We are both very passionate and ambitious about the things we do, and will go out of our way to get involved in any way we can. Honestly we haven’t really thought about it as a career, it’s just something we love doing. It has been an organic progression, influenced by the support of friends, family, and the passionate music scene here. We can’t stop doing music, that would just suck so much, so there’s no other option than to pursue it.
Where do your musical tastes converge?
This is very hard to answer. Both of us like a very wide range of music, always very similar but never exactly the same. We like the dynamic this creates when we play together because we never let each other get stuck in one vibe. So, we just kind of ping pong ideas off each other throughout the night, and build off of each other. Sometimes one of us might say “screw it” and completely change the direction of the set, and then the other is forced to adapt. To try to answer the question more specifically, lately we’ve both been converging to super fast techno with breakbeats and retro trance elements. We’ve also been listening to a lot of the same “classic” house music. We also usually get super hyped together when a DJ plays something really weird and unconventional in a set that somehow worked, which is similar to how we like to play.
How is this reflected in your Jaeger Mix?
In this mix we wanted to hint to the different music we enjoy playing while keeping it mainly house. There are some acid basslines in there, some breakbeat, old stuff, new stuff, happy stuff, sad stuff, more chill and dubby tunes and some energetic tunes. We were actually a bit naughty and played a few tracks that aren’t house, but that we felt would fit in the house mix anyways. Originally we wanted to do way more variation in style within the hour, but we realised that there wasn’t enough time. However, in the end we got it where we wanted it in terms of variation.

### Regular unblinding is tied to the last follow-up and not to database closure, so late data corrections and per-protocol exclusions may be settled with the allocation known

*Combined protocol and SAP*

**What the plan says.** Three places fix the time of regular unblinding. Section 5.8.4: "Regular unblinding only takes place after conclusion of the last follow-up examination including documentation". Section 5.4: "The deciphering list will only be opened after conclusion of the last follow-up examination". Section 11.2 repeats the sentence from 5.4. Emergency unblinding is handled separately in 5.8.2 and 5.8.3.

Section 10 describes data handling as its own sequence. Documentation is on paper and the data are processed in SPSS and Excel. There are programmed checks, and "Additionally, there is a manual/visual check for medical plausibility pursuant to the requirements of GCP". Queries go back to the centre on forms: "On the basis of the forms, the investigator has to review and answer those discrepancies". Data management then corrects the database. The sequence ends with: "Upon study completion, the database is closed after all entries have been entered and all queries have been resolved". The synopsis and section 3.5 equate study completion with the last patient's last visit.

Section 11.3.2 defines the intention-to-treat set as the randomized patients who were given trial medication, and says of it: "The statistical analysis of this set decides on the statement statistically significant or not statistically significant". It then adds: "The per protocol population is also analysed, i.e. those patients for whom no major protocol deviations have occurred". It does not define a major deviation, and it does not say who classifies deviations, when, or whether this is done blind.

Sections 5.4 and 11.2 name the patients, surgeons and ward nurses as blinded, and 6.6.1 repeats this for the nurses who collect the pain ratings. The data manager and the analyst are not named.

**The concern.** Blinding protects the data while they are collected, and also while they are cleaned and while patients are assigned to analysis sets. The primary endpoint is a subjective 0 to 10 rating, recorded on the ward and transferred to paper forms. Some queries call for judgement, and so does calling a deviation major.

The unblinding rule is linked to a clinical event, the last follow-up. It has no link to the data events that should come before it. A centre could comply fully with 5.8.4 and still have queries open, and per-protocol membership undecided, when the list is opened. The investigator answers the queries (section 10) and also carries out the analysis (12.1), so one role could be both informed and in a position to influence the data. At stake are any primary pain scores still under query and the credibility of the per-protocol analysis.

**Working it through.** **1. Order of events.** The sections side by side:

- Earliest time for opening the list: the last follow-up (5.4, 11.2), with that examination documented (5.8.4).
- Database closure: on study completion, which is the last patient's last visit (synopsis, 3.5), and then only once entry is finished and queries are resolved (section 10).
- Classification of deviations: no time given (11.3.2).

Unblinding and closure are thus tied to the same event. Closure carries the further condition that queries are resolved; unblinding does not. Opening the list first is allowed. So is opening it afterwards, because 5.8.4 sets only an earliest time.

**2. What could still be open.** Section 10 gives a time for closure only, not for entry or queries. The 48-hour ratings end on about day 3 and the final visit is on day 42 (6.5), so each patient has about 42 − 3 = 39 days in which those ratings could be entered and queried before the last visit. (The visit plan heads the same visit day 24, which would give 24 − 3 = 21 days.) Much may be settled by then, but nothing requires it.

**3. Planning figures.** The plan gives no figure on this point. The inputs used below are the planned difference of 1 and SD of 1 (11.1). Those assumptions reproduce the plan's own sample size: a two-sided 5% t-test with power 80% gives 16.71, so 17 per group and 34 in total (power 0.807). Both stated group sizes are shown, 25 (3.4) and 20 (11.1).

And how does this mix differ from what you might play on a club night?
It is important for us to feel like we want to be on the dancefloor when we’re playing in the DJ booth. We have a very loose style normally, where we just bounce off of each others’ vibe, and the atmosphere in the room, and go with the flow, wherever that takes us, regardless of genre, tempo etc.
With this mix, we were not playing for the room, were limited with time and also couldn’t really switch things up a whole lot if we wanted to. Not having live feedback from listeners of the mix meant more emphasis on a linear progression throughout, and less experimentation.
We also tried to keep in mind that some things are really cool live, but won’t transfer well to a recorded mix. So the really weird, wild, minimal repetitive stuff that can sound absolutely amazing on a good system with the right timing had to be left out. To sum it up we are usually more genre-fluid, with a higher energy, more focus on bass and rhythm and more weird things thrown in there.
What do you consider the role of a DJ should be?
This might be cliche, but a DJ is like a tour guide, taking you on a musical journey. Every DJ has to decide what type of journey they want, or don’t want, to offer. For us, we want to show people what we are all about, who we are and what we like. An uncompromising journey into our musical world. DJs have the responsibility of exposing the listeners to music they would not otherwise come across.
What were some of your personal highlights in the mix?
foufou malade: “No Good’ is a track that really sticks out to me. It brings back good memories from when I dropped it at our rave last summer. The oldschool sound is something I’m really into and try to pay homage to in my sets.
Terrella: We really like how we started out very slow at the opening hour on a Sunday night, but got everyone moving by the end. We didn’t want the mix to sound like the same song over and over, so to us the highlight is the variety and contrast between the songs. Finding really different songs that work together like “Take It Easy” and “Loose Legs”, just to name an example, is pretty interesting in our opinion. Hopefully it worked.
What do you hope the listener gets out of it at the end of the mix?
We hope the listener found something new and fresh that they haven’t heard before, didn’t know they liked or hadn’t heard together in that context. We also hope the listener got an impression of our style and taste.